1. Generate a single unit of the key stream (the smallest amount possible).
  2. Check whether this unit matches the first unit of the desired key stream.
  3. If it matches, continue checking with the next unit of the same key. If it doesn’t, start again with the next key.
  4. If a sufficient number of units match, return the key as a potentially correct key.

With this algorithm, an average of two units of key stream need to be generated for each trial key. This is far more efficient than the simple algorithm, which may need to generate a large amount of key stream to avoid returning an excessive number of potential keys.

As with a block cipher, generating the first unit of key stream may require a lengthy key setup phase be carried out. Many key search attacks avoid this by searching for the initial state of the cipher after the key setup has been completed. This is not always feasible; some stream ciphers such as RC4 have very large internal states.

Common ciphers

Most ciphers make use of a number of common operations. These operations typically retain entropy to ensure random-looking output. They may also introduce nonlinearities in the output. Ciphers generally operations from a number of algebraic groups to improve their strength.

NameKey lengthTypeOperationsRef
DES56BlockBit permute, rotate, XOR, table lookup (6×4)[3]
RC464StreamAdd, table read and write (8×8), XOR[1]
Rijndael128/192/256BlockTable lookup (8×8), rotate, multiply (GF(28)), XOR[4]
3DES112/168BlockBit permute, rotate, XOR, table lookup (6×4)[1]
IDEA128BlockXOR, add, multiply (16 bits), rotate[4]
Blowfish32-448BlockXOR, add, table read and write (8×32)[5]
RC50-2040BlockXOR, add, variable rotate[6]
A5/164StreamXOR, shift[7]
Skipjack80BlockXOR, shift, add, table lookup (8×8)[8]
Cipher operations

Table sizes are specified by (x×y), where x is the number of bits in the index and y is the number of bits in the output. For example, 6×4 can be modelled by a RAM with 6 address bits and 4 data bits. Addition is considered to include subtraction as a trivial extension.

By testing the relative speed of each operation on each implementation technology, it should be possible to gain insights into which ciphers will run quickly on which technology.


The Data Encryption Standard (DES) has been extensively used and studied for decades. Several linear and differential attacks against it have been discovered, but the most effective attack remains exhaustive key search. It works with 64 bit blocks and was originally designed for fast hardware implementations. It has been the subject of several contests.

DES has enjoyed widespread military, government and commercial use in the past, notably within the banking and finance sectors. Its key length is only 56 bits, which is considered far too weak nowadays. Many attacks on the key length of DES have been performed, some of which are described below.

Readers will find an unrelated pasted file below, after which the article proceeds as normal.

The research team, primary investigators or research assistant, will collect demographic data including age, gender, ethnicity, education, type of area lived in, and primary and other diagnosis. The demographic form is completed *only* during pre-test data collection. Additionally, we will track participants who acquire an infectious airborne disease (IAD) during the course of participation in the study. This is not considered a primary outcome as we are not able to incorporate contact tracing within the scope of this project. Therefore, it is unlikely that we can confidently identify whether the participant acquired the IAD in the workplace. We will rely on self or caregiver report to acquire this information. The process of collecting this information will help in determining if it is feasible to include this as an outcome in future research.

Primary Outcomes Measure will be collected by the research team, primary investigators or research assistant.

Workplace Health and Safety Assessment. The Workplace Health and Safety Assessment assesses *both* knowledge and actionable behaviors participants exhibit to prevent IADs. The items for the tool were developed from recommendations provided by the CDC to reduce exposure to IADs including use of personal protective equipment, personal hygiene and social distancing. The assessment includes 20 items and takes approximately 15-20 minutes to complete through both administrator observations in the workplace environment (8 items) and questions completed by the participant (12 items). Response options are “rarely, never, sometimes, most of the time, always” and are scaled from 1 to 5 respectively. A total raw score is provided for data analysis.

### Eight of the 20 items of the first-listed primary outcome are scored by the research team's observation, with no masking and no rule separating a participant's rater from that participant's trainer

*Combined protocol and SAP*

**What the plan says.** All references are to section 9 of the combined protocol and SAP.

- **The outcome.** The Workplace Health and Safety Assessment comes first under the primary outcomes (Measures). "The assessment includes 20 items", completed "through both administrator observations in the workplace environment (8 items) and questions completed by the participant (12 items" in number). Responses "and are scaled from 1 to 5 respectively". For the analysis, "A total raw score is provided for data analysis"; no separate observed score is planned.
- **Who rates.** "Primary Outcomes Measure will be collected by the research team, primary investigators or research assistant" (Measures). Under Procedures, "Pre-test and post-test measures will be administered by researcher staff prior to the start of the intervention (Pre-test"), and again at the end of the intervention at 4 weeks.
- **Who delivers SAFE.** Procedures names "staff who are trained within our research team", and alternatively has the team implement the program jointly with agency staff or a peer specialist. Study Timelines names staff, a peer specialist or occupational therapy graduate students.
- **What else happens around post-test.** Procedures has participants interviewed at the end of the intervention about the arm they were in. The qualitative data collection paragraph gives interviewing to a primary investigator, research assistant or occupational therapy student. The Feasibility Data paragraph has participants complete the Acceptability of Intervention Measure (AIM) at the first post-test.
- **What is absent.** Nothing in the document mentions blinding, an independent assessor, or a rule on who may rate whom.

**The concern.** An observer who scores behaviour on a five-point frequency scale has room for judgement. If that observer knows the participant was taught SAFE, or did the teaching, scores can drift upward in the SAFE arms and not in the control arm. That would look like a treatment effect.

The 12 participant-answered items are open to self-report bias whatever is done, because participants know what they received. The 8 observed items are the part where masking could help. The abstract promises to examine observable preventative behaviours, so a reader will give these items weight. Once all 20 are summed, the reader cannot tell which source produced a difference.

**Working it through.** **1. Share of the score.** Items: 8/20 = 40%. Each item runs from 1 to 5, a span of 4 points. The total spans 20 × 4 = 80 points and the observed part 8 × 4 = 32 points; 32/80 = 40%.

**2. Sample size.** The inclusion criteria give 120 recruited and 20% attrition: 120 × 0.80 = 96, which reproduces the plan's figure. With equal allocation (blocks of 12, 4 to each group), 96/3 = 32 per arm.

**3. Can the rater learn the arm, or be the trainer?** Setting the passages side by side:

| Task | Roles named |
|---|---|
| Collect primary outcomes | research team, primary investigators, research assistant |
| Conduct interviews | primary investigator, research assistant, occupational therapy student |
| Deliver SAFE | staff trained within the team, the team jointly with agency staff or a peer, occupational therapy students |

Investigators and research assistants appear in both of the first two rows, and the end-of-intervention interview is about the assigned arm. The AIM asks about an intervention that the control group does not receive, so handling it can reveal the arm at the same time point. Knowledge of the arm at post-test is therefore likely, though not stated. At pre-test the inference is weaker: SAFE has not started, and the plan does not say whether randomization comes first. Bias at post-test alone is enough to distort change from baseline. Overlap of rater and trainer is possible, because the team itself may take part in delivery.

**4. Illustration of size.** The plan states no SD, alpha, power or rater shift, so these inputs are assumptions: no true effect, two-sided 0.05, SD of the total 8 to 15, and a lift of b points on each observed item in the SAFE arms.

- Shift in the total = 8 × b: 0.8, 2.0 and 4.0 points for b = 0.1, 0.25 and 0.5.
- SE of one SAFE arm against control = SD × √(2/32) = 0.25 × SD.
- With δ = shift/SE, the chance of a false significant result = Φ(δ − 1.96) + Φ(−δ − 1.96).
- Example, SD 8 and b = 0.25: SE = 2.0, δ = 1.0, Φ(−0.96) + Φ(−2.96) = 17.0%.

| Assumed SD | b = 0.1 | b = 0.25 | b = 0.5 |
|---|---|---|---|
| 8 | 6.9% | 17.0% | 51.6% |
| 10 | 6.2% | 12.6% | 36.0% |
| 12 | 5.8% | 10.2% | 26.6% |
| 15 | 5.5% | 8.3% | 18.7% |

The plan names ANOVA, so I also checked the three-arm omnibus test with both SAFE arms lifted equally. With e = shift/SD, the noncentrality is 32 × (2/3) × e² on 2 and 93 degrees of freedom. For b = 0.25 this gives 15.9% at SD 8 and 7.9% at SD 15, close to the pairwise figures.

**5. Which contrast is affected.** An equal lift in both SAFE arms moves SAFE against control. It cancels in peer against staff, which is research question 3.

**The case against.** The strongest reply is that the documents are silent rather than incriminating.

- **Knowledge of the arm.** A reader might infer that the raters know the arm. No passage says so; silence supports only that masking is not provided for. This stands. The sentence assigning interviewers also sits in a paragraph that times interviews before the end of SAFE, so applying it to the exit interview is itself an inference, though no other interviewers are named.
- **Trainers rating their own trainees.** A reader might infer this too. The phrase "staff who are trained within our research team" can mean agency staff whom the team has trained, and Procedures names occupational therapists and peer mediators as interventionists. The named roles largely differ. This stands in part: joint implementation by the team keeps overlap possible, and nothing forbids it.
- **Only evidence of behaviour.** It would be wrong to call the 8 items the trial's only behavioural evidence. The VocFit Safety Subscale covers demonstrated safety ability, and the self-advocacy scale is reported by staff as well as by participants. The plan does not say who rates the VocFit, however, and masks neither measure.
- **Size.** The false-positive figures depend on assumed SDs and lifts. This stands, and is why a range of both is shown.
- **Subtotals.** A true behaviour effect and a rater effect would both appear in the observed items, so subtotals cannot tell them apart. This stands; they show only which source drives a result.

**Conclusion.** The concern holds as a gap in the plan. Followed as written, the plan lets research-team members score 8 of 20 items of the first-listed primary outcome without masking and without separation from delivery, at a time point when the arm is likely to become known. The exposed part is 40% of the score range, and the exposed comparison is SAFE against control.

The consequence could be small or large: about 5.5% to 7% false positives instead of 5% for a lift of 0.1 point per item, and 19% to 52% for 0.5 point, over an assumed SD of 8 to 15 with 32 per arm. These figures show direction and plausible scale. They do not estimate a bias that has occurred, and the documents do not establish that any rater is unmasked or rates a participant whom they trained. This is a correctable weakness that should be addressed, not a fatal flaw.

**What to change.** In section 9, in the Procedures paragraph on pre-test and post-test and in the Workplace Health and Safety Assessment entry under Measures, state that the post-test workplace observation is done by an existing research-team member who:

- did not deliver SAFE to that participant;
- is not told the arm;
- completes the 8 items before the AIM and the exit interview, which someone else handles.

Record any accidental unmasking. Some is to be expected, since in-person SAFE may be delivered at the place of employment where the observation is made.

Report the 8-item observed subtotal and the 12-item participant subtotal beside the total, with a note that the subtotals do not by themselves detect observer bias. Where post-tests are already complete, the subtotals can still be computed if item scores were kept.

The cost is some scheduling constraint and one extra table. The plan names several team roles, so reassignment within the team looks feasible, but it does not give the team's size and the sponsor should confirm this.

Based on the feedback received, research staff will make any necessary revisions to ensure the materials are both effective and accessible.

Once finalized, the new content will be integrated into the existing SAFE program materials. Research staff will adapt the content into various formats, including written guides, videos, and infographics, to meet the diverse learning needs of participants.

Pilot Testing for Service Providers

DES remains in use through a variant called Triple DES (or 3DES). In 3DES, the DES cipher is applied three times with two or three different keys. This is an effective method of increasing the strength of the DES cipher, but care must be taken during implementation to ensure that all of the keys are different. Clayton and Bond successfully attacked a secure processor (formerly used in ATMs) that utilises 3DES [24]. They exploit protocol flaws to force the processor to use duplicate keys. They can then perform a key search attack on the reduced key space to determine a “master key”.


RC5 is a simple block cipher designed by Ronald Rivest [6]. Despite its simple structure, very few attacks better than exhaustive key search have been discovered. It is fully parameterised, so the block length, number of rounds and key length can be selected to suit the application. It is best known as the cipher being attacked by the RSA Secret Key Challenges [29]. The parameters for the challenges are selected to be efficient on modern CPUs. RC5 is not widely used for commercial applications and has been patented by RSA Data Security.

Implementation technologies

Software on general-purpose CPUs

Software is usually the first platform that a cipher will be implemented with. General-purpose CPUs are cheap, plentiful, and fast for most tasks. Many ciphers are designed for an efficient software implementation.


CPUs are designed to perform serial operations very quickly. Regardless of the amount of available chip area, the need to operate serially remains. This has lead to modern CPUs expending a large amount of area on prediction and caching circuitry. A doubling in chip area for a CPU will not result in a doubling of performance.

Exhaustive key search is highly parallelisable; the task can be split perfectly between any number of processing units. This means that using multiple specialised processing units instead of a single CPU may give higher performance.

Recent CPUs have demonstrated a move towards increasing parallelism. Multiple execution units, deep pipelines, Symmetric Multiprocessing (SMP) and techniques such as Intel’s HyperThreading all serve to increase the level of parallelism.